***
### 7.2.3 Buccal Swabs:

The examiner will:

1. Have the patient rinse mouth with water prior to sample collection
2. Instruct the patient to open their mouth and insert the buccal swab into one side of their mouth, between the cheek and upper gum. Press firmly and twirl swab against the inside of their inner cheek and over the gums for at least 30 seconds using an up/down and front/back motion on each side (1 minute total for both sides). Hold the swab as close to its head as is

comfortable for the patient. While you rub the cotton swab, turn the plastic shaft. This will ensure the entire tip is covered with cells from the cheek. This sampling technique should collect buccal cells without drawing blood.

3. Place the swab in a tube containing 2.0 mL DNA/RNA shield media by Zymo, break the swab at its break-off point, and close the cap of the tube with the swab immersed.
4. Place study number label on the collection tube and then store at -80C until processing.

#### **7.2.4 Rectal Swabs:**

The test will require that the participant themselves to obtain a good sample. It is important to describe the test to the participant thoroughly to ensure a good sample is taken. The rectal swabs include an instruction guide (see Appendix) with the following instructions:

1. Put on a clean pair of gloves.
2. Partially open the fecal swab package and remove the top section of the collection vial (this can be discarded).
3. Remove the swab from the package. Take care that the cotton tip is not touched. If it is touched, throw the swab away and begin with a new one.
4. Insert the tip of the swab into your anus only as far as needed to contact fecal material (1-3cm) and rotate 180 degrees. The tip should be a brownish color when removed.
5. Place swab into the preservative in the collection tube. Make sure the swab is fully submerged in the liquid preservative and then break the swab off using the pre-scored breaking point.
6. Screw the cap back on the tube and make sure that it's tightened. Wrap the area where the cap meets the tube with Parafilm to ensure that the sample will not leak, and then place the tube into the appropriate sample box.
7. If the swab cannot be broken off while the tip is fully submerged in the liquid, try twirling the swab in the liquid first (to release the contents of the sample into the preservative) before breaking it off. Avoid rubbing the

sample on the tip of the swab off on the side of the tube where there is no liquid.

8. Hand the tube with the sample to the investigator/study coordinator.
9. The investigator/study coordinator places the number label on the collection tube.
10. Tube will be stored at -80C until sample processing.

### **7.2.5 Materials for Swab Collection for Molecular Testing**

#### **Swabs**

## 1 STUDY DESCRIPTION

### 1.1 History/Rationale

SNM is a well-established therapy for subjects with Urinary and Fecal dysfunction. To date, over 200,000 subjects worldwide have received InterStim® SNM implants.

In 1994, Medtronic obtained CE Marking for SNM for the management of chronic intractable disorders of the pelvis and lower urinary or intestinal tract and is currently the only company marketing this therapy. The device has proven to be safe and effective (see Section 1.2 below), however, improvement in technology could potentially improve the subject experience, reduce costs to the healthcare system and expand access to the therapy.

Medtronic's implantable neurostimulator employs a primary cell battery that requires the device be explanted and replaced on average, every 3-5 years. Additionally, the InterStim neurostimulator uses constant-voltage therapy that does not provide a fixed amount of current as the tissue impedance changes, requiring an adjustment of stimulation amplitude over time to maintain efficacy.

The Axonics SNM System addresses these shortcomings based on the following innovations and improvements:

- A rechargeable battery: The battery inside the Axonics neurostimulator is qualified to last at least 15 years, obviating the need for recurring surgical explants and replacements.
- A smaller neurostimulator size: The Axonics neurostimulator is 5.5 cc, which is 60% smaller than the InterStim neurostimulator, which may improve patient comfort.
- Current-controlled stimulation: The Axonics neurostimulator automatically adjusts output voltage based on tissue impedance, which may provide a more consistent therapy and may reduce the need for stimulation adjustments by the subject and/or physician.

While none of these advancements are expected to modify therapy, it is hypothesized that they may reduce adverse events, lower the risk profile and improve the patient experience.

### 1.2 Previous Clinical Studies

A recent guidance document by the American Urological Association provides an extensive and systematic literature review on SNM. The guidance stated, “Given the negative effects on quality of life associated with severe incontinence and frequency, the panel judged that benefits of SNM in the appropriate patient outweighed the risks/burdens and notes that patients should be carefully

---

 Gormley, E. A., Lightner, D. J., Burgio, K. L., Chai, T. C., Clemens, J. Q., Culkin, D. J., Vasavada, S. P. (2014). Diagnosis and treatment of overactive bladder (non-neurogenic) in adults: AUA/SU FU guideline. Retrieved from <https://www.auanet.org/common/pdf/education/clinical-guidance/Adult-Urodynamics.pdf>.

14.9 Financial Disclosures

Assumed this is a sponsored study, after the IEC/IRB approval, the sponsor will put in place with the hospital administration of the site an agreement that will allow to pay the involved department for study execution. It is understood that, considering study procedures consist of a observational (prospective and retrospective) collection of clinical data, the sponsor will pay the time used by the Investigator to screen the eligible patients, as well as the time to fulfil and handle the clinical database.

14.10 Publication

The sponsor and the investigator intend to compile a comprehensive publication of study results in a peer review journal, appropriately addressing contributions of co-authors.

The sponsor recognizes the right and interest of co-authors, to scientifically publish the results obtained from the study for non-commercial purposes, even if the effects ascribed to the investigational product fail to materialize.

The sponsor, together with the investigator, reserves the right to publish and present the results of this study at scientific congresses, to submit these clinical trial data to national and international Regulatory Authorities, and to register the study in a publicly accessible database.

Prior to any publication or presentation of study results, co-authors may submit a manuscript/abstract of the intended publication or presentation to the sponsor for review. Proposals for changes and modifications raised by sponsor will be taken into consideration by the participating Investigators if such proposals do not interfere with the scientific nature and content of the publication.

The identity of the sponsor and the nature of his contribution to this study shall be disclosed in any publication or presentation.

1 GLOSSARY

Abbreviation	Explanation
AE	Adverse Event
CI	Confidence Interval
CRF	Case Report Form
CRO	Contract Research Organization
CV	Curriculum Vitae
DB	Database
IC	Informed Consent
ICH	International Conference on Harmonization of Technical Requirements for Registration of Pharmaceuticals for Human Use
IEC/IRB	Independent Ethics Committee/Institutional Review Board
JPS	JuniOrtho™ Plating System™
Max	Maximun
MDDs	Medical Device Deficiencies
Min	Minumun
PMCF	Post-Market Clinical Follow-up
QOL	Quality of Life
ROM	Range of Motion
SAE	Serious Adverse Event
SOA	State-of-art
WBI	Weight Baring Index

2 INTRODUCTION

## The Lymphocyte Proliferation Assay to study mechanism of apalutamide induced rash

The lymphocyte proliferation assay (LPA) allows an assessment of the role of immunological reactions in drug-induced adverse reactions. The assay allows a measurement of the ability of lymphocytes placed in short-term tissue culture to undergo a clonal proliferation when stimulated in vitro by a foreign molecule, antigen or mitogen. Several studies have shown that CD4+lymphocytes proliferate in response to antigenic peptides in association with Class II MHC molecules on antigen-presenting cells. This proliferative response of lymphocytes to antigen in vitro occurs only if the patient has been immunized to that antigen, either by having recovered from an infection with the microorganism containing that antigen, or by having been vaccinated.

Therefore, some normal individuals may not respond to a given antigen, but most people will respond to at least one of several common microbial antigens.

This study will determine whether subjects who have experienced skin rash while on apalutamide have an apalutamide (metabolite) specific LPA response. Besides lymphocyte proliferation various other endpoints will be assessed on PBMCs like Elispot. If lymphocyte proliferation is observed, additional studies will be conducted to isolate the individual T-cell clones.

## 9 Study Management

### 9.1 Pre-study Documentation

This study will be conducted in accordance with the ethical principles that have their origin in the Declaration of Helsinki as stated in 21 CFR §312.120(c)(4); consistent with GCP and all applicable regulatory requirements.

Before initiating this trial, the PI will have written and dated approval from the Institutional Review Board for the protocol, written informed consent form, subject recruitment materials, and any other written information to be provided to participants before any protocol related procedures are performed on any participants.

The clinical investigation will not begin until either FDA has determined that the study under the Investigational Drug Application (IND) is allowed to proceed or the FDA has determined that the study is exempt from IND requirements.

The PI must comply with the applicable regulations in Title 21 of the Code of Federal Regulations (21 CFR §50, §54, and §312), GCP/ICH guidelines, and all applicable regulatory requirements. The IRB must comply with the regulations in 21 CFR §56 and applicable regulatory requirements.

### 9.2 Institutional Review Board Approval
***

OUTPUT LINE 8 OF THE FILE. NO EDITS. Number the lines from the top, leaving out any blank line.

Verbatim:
#### **7.2.4 Rectal Swabs:**